State v. Kelley , 66 N.H. 577 ( 1891 )


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  • The indictment alleges that the defendant, on, etc., "at Nashua in the county of Hillsborough aforesaid, with force and arms, in the daytime of the same day, did break and enter the dwelling-house of one Mary Connell there situate, with intent," etc., and stealing certain goods and chattels specially described. The evidence on the trial was, that the house was situate in Hudson in this county. The defendant objected that the variance was fatal to the indictment.

    There are certain crimes and offences which are not local in *Page 578 their nature. The particular place in which they are committed need not be alleged, or if alleged the indictment may be sustained, although the evidence shows the offence was committed in some other place in the same county. Simple larceny and an assault are examples of this class of offences. Accordingly it was held in Commonwealth v. Lavery, 101 Mass. 207, that the defendant was, lawfully convicted of simple larceny committed in Chelsea, although the indictment charged that the larceny was committed in a building in Boston in the same county. So in Commonwealth v. Tolliver, 8 Gray 386, it was decided that the defendant was lawfully convicted of an assault committed in Chelsea, although the indictment charged the assault to have been committed in Boston.

    People v. Honeyman, 3 Denio 121, was an indictment for stealing bank notes. The offence was charged to have been committed in a certain towboat and vessel called The Clinton, lying and being in the first ward of the city of New York in the county of New York. A separate count charged simple larceny. The proof was, that the vessel was lying in the third ward of the city. The court said, — "The place where the vessel lay was stated as venue merely; and as the offence proved was in the city and county of New York, though in a different ward from that mentioned in the indictment, the variance was not fatal. It would have been otherwise if the larceny had been charged as committed in a dwelling-house; for that is in its nature local. But it is not so of a ship or vessel. The books cited in People v. Slater, 5 Hill 401, prove this distinction."

    In an indictment for an offence in its nature local, the allegation of place is a necessary part of the description of the offence, and must be proved as laid. Cases of larceny from a building, burglary, arson, entering and being in a close by night for the purpose of taking game, desecrating a burial-place, and of nuisance in a highway, are examples of this class. In People v. Slater, 5 Hill 401, the prisoner was charged with setting fire to an "inhabited dwelling-house of one Peter Lang, situate and being in a certain street called Broadway, in the sixth ward of the city of New York." It turned out in proof that the dwelling-house was situate in the fifth ward of the city. The objection on the ground of variance was held well taken, the place being stated in the indictment by was of local description and not as venue merely.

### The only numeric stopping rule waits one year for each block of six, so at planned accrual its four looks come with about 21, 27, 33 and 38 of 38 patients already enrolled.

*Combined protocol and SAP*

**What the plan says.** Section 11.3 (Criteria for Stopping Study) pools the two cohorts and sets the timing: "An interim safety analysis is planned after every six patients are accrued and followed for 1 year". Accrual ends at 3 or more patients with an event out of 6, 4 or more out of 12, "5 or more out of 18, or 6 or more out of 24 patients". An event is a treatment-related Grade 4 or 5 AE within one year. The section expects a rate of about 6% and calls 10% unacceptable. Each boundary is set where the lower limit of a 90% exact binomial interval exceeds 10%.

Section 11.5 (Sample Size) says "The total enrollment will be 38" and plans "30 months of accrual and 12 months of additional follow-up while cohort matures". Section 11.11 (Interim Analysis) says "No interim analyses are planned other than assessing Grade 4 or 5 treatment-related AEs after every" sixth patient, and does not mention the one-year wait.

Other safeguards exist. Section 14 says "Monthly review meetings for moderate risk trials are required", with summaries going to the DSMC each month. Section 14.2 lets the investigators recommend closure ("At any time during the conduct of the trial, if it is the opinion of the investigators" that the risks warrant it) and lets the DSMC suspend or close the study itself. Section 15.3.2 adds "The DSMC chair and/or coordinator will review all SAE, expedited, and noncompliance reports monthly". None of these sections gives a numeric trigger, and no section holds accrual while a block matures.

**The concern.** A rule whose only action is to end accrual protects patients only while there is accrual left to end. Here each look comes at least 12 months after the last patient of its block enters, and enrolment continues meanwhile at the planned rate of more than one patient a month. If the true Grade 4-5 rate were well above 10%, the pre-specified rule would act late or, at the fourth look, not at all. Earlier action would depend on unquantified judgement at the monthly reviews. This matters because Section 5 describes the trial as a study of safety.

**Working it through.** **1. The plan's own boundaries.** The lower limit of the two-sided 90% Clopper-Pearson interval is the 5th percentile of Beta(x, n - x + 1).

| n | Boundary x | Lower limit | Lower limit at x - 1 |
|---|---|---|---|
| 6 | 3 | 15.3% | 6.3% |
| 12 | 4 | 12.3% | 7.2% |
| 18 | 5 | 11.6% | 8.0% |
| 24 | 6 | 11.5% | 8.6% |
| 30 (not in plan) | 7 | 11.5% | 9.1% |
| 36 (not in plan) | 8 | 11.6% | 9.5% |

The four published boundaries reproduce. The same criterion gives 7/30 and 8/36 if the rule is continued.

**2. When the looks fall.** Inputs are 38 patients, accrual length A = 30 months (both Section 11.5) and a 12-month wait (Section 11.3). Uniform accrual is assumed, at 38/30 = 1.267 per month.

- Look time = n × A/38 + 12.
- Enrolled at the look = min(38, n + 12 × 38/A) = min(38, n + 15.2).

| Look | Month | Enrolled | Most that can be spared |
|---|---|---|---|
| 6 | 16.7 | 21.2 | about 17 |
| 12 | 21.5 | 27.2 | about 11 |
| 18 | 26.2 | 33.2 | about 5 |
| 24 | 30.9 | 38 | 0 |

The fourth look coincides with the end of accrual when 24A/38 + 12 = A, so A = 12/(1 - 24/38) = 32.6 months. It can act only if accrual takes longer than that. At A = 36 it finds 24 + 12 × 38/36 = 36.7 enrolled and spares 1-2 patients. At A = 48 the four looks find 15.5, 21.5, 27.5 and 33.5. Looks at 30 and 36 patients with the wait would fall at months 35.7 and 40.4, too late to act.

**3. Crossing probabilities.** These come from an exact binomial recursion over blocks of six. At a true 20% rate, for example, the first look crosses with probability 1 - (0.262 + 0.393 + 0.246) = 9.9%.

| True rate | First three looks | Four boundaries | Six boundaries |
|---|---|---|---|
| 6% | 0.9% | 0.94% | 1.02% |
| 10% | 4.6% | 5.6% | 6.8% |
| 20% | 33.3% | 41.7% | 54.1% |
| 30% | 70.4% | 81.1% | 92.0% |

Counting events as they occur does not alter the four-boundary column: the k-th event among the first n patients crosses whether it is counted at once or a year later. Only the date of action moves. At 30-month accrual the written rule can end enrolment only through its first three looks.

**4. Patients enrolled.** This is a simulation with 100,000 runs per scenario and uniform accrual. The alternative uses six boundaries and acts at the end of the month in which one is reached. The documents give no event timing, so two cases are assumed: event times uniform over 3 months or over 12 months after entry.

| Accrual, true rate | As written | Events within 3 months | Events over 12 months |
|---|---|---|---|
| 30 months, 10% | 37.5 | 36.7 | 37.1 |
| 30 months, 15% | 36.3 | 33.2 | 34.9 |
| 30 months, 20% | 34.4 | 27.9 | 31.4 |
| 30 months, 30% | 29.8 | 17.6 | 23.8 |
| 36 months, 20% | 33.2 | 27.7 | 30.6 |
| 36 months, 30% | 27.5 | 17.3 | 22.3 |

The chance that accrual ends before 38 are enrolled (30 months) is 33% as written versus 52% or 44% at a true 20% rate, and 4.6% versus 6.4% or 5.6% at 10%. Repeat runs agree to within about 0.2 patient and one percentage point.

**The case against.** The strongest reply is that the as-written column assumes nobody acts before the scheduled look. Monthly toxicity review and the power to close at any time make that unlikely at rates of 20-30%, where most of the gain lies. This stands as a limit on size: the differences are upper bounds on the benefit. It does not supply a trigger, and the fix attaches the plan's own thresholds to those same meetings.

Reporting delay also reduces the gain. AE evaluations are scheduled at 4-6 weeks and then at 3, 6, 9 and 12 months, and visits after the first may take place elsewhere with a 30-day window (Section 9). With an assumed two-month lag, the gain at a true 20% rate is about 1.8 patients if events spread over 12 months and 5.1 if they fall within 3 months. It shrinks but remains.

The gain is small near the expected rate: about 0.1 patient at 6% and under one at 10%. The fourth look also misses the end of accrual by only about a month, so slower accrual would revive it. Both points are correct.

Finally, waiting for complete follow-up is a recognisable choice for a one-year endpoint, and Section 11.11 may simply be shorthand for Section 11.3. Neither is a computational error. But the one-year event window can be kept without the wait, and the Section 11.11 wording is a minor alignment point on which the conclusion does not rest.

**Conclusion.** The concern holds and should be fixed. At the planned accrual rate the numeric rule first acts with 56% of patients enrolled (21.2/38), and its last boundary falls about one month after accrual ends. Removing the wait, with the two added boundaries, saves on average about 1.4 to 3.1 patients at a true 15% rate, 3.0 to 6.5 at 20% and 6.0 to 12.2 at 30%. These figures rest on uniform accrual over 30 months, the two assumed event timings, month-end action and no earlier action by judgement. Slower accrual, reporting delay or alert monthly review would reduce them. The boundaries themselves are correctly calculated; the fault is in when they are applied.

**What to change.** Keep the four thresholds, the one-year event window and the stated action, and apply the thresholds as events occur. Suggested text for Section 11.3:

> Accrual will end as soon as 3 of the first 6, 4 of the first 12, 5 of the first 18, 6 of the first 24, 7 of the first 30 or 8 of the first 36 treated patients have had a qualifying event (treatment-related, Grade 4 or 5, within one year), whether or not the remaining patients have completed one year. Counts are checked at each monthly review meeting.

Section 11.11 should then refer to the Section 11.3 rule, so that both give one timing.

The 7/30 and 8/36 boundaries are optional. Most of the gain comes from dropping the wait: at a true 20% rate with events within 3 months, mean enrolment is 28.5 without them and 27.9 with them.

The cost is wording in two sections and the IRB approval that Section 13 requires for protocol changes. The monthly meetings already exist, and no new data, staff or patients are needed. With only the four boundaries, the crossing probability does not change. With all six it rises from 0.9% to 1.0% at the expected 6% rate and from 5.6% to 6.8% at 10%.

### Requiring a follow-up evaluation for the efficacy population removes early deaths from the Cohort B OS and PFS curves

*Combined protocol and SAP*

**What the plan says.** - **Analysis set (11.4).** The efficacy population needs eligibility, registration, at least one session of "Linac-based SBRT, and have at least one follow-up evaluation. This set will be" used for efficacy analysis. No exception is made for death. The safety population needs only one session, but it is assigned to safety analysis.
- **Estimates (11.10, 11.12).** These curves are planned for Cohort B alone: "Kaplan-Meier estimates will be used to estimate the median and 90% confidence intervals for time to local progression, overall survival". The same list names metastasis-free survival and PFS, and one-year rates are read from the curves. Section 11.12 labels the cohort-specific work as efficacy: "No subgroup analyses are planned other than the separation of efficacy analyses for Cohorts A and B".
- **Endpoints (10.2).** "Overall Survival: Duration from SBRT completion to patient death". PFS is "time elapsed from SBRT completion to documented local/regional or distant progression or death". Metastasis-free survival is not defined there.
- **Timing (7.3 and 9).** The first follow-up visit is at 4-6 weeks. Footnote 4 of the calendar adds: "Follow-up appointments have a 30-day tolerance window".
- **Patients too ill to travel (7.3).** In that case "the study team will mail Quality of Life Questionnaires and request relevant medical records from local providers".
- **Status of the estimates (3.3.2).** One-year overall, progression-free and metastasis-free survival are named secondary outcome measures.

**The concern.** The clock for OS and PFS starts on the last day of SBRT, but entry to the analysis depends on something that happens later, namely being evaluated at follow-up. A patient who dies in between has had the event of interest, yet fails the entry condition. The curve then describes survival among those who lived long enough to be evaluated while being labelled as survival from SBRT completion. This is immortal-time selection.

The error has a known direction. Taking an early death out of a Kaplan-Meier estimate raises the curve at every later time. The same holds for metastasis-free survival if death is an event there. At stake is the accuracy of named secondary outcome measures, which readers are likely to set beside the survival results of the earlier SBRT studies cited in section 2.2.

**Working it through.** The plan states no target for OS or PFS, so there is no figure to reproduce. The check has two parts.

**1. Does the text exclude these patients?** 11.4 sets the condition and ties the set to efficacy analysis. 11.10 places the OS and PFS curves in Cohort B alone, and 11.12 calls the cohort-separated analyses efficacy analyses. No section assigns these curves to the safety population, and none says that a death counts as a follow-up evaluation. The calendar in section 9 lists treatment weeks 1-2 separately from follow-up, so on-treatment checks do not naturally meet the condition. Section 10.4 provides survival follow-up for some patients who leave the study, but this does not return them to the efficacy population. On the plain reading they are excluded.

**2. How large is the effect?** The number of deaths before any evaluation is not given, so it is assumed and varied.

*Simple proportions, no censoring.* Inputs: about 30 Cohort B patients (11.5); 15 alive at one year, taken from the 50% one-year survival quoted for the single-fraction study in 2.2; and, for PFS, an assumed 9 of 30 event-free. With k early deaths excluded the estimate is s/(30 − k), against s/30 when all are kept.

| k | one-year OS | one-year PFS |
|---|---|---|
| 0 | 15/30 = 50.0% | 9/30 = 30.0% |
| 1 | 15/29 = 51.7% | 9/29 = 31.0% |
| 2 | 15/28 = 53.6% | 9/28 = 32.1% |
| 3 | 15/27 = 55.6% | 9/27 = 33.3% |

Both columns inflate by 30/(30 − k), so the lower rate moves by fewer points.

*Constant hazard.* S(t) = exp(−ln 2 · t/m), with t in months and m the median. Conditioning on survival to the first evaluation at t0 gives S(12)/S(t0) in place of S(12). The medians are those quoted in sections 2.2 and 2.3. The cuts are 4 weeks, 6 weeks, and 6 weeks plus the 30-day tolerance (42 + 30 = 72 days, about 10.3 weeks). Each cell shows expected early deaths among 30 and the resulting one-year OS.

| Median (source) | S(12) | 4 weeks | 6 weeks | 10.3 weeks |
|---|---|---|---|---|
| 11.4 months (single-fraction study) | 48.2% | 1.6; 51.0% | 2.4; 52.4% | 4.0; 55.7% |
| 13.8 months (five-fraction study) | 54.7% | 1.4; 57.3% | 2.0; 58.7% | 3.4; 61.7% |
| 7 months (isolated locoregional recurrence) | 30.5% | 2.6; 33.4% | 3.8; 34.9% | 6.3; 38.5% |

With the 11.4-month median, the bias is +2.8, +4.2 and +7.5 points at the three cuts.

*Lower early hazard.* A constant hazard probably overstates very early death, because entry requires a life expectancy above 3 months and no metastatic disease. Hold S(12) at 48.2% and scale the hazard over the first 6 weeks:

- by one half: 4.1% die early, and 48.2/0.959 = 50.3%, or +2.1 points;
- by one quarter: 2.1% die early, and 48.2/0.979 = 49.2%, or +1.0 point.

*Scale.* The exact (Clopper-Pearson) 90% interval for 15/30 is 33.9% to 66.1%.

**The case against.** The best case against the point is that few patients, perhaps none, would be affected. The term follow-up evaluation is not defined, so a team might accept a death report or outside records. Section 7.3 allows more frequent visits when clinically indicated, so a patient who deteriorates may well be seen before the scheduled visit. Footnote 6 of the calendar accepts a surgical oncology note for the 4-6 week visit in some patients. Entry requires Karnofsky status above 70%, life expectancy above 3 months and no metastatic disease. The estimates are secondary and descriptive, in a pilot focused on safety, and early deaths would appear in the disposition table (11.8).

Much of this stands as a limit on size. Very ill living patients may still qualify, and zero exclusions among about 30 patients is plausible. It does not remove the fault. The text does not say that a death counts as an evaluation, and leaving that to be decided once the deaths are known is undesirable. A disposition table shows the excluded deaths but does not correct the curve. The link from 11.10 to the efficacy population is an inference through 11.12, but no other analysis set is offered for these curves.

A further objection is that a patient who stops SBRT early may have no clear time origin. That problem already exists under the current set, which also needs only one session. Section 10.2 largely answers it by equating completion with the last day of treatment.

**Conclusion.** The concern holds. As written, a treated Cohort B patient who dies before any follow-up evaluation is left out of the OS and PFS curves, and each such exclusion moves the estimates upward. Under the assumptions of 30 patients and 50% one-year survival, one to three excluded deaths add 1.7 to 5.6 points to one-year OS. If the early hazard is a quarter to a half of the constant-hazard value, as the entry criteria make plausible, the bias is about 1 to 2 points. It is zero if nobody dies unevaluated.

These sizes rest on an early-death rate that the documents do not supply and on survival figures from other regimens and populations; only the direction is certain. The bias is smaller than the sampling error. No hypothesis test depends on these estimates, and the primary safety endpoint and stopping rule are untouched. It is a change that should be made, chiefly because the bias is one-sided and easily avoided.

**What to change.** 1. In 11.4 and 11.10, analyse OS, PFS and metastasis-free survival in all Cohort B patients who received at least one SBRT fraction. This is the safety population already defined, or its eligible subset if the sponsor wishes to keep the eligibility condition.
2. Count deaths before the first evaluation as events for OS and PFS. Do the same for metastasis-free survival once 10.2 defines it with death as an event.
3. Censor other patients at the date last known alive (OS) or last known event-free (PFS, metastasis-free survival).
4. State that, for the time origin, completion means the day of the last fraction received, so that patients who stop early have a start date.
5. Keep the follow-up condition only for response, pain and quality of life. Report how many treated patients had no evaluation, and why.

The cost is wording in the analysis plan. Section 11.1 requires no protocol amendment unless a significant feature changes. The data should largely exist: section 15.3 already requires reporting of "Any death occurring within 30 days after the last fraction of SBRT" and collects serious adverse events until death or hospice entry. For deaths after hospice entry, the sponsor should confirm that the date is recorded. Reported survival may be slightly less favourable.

"When a place is stated as matter of local description, a variance between the description of it in the indictment and the evidence will be fatal." Arch. Cr. Pl. 41, 97, 107, 108, 264; 3 Chit. Cr. L. 365; Steph. Pl. 291; Rose. Cr. Ev. 363. An indictment charged the setting fire to a certain out-house situate in the parish of W. in the county of N. The proof was that it was situate in the parish of P. in the same county. It was held that the objection on the ground of variance was well taken, and that *Page 579 there was a local description given of the building which should be proved as laid. Rex v. Woodward, 1 Moody 323. Archibald, in commenting on this case, says, — "The parish is material, for it is stated as part of the local description of the house burnt, being referred to by the subsequent words `there situate.' Therefore, if the house be proved to be situate in another parish, the defendant must be acquitted." Arch. Cr. Pl. 263. In an indictment for wrongfully desecrating a public burying-ground particularly described by metes and bounds, it was held that it was not sufficient to prove that a part of the lot described was a public burying-ground, although the acts complained of were committed upon that part. Commonwealth v. Wellington, 7 Allen 299.